American Aquarium will play Raleigh twice in 2017, which is twice as often as usual.
To be clear, Raleigh is their home, which is a point of pride for this alt-country band. Yet American Aquarium spends a good chunk of the year on the road, rarely playing any city more than once annually.
There’s usually one big hometown weekend at the end of January, the annual “Road Trip to Raleigh” in which American Aquarium headlines two consecutive nights at the Lincoln Theatre. These are special shows, bandleader BJ Barham says, and he loves seeing fans he’s met all over the nation travel to Raleigh to see his band in its natural habitat. To keep these shows special, he typically declines to play additional hometown dates.
“It’s like going to a favorite restaurant on your anniversary,” Barham says. True to his nature as a songwriter, he’s the master of the off-the-cuff analogy. “If you ate there every single day, the food wouldn’t mean anything to you. If you have it once a year, you build this nostalgia up. You build this expectation, you look forward to it.”
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Yet this weekend sees a rare live show in Raleigh when American Aquarium headlines the third annual Groove in the Garden Oct. 21 – an outdoor festival at the Raleigh Rose Garden with a dozen bands slated to play from 1 to 9 p.m.
The lineup ranges from American Aquarium’s sincere country-rock to Boom Unit Brass Band’s bombastic, horn-driven funk to Toubab Krewe’s West Africa-flavored jam-fusion to Dark Water Rising’s rootsy, soulful rock. Hank, Pattie & the Current, who just played multiple shows at the IBMA World of Bluegrass, also is on the lineup.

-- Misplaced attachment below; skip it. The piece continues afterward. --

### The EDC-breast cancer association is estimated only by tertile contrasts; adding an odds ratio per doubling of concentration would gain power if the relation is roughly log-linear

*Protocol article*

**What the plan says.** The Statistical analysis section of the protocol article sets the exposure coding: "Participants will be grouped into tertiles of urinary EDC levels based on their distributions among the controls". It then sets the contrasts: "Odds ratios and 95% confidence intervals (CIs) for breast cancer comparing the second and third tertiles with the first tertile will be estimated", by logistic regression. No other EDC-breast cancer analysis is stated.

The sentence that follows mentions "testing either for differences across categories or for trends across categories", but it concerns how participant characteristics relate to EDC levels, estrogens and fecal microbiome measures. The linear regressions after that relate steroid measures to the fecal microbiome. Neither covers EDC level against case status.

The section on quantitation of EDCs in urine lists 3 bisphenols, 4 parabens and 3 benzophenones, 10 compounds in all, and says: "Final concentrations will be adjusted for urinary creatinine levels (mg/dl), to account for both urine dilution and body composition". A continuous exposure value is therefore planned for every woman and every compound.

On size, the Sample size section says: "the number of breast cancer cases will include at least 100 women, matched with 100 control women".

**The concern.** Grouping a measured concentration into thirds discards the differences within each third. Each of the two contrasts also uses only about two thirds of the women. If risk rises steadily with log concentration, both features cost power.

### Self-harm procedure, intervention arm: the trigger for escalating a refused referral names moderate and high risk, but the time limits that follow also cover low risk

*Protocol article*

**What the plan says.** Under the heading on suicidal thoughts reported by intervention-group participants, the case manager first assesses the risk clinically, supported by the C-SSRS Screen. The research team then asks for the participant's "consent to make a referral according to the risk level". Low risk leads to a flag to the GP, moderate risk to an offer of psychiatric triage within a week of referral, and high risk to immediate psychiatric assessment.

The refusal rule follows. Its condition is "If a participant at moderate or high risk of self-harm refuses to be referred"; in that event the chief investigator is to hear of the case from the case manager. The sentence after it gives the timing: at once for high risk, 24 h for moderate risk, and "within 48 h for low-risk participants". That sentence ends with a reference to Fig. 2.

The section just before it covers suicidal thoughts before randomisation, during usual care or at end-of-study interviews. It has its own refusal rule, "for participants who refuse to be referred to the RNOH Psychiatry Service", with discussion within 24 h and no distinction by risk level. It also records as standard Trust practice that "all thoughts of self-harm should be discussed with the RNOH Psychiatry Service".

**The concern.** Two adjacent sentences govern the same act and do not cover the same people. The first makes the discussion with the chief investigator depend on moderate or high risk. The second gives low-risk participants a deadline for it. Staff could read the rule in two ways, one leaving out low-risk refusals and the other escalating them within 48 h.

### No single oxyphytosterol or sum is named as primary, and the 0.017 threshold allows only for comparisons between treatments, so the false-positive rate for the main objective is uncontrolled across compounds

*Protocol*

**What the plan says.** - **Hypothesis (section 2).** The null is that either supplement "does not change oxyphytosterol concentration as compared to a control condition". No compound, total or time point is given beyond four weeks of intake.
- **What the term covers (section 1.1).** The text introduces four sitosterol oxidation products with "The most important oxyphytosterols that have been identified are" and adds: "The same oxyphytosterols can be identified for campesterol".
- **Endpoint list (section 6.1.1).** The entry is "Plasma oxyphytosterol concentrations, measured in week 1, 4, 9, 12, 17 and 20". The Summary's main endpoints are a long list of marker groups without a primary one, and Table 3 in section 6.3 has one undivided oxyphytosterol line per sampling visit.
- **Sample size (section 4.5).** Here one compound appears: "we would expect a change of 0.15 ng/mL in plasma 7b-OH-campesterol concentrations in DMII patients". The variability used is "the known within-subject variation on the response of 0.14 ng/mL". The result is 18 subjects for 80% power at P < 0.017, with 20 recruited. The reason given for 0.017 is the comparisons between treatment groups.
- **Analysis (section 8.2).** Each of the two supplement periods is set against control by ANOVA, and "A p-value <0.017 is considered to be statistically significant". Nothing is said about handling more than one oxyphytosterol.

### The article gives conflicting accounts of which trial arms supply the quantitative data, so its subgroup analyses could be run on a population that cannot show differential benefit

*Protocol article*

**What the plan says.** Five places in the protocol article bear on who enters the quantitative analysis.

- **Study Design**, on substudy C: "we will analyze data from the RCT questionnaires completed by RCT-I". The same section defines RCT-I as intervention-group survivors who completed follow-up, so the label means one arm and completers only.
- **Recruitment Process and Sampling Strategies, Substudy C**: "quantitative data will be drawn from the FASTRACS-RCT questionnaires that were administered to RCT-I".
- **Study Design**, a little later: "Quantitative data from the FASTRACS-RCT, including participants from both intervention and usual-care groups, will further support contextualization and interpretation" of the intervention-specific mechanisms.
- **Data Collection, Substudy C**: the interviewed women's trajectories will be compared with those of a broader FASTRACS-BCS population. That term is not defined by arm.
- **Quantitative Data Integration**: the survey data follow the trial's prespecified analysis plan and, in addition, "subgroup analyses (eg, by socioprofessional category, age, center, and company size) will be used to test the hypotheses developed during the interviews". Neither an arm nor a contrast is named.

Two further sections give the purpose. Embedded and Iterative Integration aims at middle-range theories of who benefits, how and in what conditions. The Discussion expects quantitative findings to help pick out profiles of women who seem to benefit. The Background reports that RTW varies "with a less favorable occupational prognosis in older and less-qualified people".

A portion of the proceeds benefit Girls Rock NC, the local chapter of a nonprofit that works to instill confidence, power and creative expression to girls, women and gender-nonconforming people.
Barham found he couldn’t say no to Groove in the Garden – from the opportunity to play a sweet outdoor venue in the fall to the fact that the fest raises money for Girls Rock.
“The fact that (Girls Rock is) empowering the young women of North Carolina to go out there and take over, that’s pretty incredible,” he says. “That only lets us get behind the show even more.”
Helping girls grow
Girls Rock NC, founded 14 years ago, is the third-oldest Girls Rock chapter in the country and the fourth-oldest in the world, says Mary Alta, director of programs, outreach and development at Girls Rock NC. Today, she said, there are more than 160 Girls Rock organizations worldwide. The nonprofit was founded with the mission to encourage girls, women and trans people to make their voices heard, Alta said, but its work has broadened to address issues facing other communities who might feel marginalized.
“It’s really feeling in 2017 like our work is that much more urgent and impactful as rights and liberties and freedoms are actively being taken from women and trans and gender-nonconforming people and people of color in the U.S.,” she says.
Alta understands Girls Rock NC’s power firsthand. When she started as a volunteer in 2014, she didn’t consider herself a musician. She took piano lessons as a kid and guitar lessons in high school, but neither stuck. Her guitar teacher’s attitude turned her off from the instrument.
“I remember having this guy instructor who would only talk about classic rock and bands he’d been in,” Alta says. “I was completely uninterested and thought that meant I wouldn’t like guitar, and so I quit.”
She loved music, but most of the women musicians she could think of were pop stars and singers. By the time she volunteered at Girls Rock, Alta acknowledges she knew just a few guitar chords and barely knew how to turn on an amp. Yet soon she was in a room with four Girls Rock participants who had never met. Working with them inspired her to go home and pick up her mom’s old acoustic and learn to play. Unlike women who played music before volunteering at Girls Rock, Alta now plays because of her volunteer work with Girls Rock.